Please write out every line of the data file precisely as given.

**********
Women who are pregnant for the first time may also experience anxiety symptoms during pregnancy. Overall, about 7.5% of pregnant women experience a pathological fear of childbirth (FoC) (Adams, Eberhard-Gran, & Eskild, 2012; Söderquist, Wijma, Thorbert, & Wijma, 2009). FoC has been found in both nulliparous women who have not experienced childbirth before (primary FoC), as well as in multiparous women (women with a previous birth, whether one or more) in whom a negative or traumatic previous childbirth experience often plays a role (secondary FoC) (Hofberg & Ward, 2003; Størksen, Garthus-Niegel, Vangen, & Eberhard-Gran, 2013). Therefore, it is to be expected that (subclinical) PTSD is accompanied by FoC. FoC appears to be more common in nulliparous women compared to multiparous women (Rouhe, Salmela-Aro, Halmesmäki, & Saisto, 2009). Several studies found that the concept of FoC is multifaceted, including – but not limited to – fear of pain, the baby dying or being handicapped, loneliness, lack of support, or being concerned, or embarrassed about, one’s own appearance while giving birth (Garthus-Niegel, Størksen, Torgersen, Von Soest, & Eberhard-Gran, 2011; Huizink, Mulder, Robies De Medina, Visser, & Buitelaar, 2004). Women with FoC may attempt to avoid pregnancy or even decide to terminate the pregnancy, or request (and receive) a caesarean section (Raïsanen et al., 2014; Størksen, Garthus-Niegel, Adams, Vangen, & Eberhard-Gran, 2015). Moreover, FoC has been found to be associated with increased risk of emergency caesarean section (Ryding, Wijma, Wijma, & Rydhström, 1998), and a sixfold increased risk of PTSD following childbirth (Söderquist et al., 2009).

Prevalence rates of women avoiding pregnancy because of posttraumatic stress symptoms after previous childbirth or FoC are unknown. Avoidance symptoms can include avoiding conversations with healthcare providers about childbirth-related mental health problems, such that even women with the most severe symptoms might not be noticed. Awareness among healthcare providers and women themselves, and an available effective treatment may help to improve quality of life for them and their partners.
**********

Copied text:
Women who are pregnant for the first time may also experience anxiety symptoms during pregnancy. Overall, about 7.5% of pregnant women experience a pathological fear of childbirth (FoC) (Adams, Eberhard-Gran, & Eskild, 2012; Söderquist, Wijma, Thorbert, & Wijma, 2009). FoC has been found in both nulliparous women who have not experienced childbirth before (primary FoC), as well as in multiparous women (women with a previous birth, whether one or more) in whom a negative or traumatic previous childbirth experience often plays a role (secondary FoC) (Hofberg & Ward, 2003; Størksen, Garthus-Niegel, Vangen, & Eberhard-Gran, 2013). Therefore, it is to be expected that (subclinical) PTSD is accompanied by FoC. FoC appears to be more common in nulliparous women compared to multiparous women (Rouhe, Salmela-Aro, Halmesmäki, & Saisto, 2009). Several studies found that the concept of FoC is multifaceted, including – but not limited to – fear of pain, the baby dying or being handicapped, loneliness, lack of support, or being concerned, or embarrassed about, one’s own appearance while giving birth (Garthus-Niegel, Størksen, Torgersen, Von Soest, & Eberhard-Gran, 2011; Huizink, Mulder, Robies De Medina, Visser, & Buitelaar, 2004). Women with FoC may attempt to avoid pregnancy or even decide to terminate the pregnancy, or request (and receive) a caesarean section (Raïsanen et al., 2014; Størksen, Garthus-Niegel, Adams, Vangen, & Eberhard-Gran, 2015). Moreover, FoC has been found to be associated with increased risk of emergency caesarean section (Ryding, Wijma, Wijma, & Rydhström, 1998), and a sixfold increased risk of PTSD following childbirth (Söderquist et al., 2009).

Prevalence rates of women avoiding pregnancy because of posttraumatic stress symptoms after previous childbirth or FoC are unknown. Avoidance symptoms can include avoiding conversations with healthcare providers about childbirth-related mental health problems, such that even women with the most severe symptoms might not be noticed. Awareness among healthcare providers and women themselves, and an available effective treatment may help to improve quality of life for them and their partners.